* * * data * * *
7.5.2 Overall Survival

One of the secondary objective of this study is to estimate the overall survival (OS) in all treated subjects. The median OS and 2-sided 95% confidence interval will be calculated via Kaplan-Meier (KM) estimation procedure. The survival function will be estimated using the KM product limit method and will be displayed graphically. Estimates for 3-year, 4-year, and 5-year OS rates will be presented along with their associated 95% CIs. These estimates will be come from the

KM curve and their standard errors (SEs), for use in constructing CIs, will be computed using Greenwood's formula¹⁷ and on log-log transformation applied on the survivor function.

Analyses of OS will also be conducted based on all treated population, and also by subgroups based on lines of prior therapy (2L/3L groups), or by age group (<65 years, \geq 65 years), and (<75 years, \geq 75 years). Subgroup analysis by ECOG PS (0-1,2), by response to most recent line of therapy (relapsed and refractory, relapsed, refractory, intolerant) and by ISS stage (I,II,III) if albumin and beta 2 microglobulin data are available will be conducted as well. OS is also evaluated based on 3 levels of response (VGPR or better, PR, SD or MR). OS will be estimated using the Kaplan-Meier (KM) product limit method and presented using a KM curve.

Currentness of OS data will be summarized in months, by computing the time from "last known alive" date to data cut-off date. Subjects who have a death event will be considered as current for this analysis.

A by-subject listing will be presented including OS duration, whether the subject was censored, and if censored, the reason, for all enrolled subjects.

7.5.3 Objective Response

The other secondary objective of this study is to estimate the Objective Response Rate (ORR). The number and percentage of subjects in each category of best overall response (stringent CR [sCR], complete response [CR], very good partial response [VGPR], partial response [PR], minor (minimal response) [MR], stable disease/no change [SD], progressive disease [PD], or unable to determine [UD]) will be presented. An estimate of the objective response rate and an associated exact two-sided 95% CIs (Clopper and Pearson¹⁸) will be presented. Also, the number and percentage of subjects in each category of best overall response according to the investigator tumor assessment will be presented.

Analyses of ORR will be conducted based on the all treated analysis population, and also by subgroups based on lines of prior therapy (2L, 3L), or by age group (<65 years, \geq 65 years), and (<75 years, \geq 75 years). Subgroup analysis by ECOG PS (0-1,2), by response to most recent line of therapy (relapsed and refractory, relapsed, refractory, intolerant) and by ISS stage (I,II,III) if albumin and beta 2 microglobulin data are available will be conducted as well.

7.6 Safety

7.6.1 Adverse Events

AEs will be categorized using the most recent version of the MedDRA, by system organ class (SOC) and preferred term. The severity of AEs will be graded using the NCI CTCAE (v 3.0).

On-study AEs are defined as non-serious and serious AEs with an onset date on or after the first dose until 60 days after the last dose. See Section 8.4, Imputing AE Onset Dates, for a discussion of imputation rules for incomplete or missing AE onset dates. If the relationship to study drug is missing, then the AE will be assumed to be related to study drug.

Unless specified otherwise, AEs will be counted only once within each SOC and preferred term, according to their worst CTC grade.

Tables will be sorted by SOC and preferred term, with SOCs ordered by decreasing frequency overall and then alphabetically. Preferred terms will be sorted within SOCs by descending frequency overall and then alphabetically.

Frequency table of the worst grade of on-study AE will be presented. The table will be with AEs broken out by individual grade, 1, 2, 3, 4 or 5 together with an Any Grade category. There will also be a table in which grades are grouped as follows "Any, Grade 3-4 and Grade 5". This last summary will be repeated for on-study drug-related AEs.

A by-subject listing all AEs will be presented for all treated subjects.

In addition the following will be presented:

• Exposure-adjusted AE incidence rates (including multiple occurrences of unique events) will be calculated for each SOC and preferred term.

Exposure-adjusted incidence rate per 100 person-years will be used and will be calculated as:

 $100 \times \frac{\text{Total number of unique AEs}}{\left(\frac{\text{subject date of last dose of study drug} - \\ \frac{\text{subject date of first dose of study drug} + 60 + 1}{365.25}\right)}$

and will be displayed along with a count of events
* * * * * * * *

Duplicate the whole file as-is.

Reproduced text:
7.5.2 Overall Survival

One of the secondary objective of this study is to estimate the overall survival (OS) in all treated subjects. The median OS and 2-sided 95% confidence interval will be calculated via Kaplan-Meier (KM) estimation procedure. The survival function will be estimated using the KM product limit method and will be displayed graphically. Estimates for 3-year, 4-year, and 5-year OS rates will be presented along with their associated 95% CIs. These estimates will be come from the

KM curve and their standard errors (SEs), for use in constructing CIs, will be computed using Greenwood's formula¹⁷ and on log-log transformation applied on the survivor function.

Analyses of OS will also be conducted based on all treated population, and also by subgroups based on lines of prior therapy (2L/3L groups), or by age group (<65 years, \geq 65 years), and (<75 years, \geq 75 years). Subgroup analysis by ECOG PS (0-1,2), by response to most recent line of therapy (relapsed and refractory, relapsed, refractory, intolerant) and by ISS stage (I,II,III) if albumin and beta 2 microglobulin data are available will be conducted as well. OS is also evaluated based on 3 levels of response (VGPR or better, PR, SD or MR). OS will be estimated using the Kaplan-Meier (KM) product limit method and presented using a KM curve.

Currentness of OS data will be summarized in months, by computing the time from "last known alive" date to data cut-off date. Subjects who have a death event will be considered as current for this analysis.

A by-subject listing will be presented including OS duration, whether the subject was censored, and if censored, the reason, for all enrolled subjects.

7.5.3 Objective Response

The other secondary objective of this study is to estimate the Objective Response Rate (ORR). The number and percentage of subjects in each category of best overall response (stringent CR [sCR], complete response [CR], very good partial response [VGPR], partial response [PR], minor (minimal response) [MR], stable disease/no change [SD], progressive disease [PD], or unable to determine [UD]) will be presented. An estimate of the objective response rate and an associated exact two-sided 95% CIs (Clopper and Pearson¹⁸) will be presented. Also, the number and percentage of subjects in each category of best overall response according to the investigator tumor assessment will be presented.

Analyses of ORR will be conducted based on the all treated analysis population, and also by subgroups based on lines of prior therapy (2L, 3L), or by age group (<65 years, \geq 65 years), and (<75 years, \geq 75 years). Subgroup analysis by ECOG PS (0-1,2), by response to most recent line of therapy (relapsed and refractory, relapsed, refractory, intolerant) and by ISS stage (I,II,III) if albumin and beta 2 microglobulin data are available will be conducted as well.

7.6 Safety

7.6.1 Adverse Events

AEs will be categorized using the most recent version of the MedDRA, by system organ class (SOC) and preferred term. The severity of AEs will be graded using the NCI CTCAE (v 3.0).

On-study AEs are defined as non-serious and serious AEs with an onset date on or after the first dose until 60 days after the last dose. See Section 8.4, Imputing AE Onset Dates, for a discussion of imputation rules for incomplete or missing AE onset dates. If the relationship to study drug is missing, then the AE will be assumed to be related to study drug.

Unless specified otherwise, AEs will be counted only once within each SOC and preferred term, according to their worst CTC grade.

Tables will be sorted by SOC and preferred term, with SOCs ordered by decreasing frequency overall and then alphabetically. Preferred terms will be sorted within SOCs by descending frequency overall and then alphabetically.

Frequency table of the worst grade of on-study AE will be presented. The table will be with AEs broken out by individual grade, 1, 2, 3, 4 or 5 together with an Any Grade category. There will also be a table in which grades are grouped as follows "Any, Grade 3-4 and Grade 5". This last summary will be repeated for on-study drug-related AEs.

A by-subject listing all AEs will be presented for all treated subjects.

In addition the following will be presented:

• Exposure-adjusted AE incidence rates (including multiple occurrences of unique events) will be calculated for each SOC and preferred term.

Exposure-adjusted incidence rate per 100 person-years will be used and will be calculated as:

 $100 \times \frac{\text{Total number of unique AEs}}{\left(\frac{\text{subject date of last dose of study drug} - \\ \frac{\text{subject date of first dose of study drug} + 60 + 1}{365.25}\right)}$

and will be displayed along with a count of events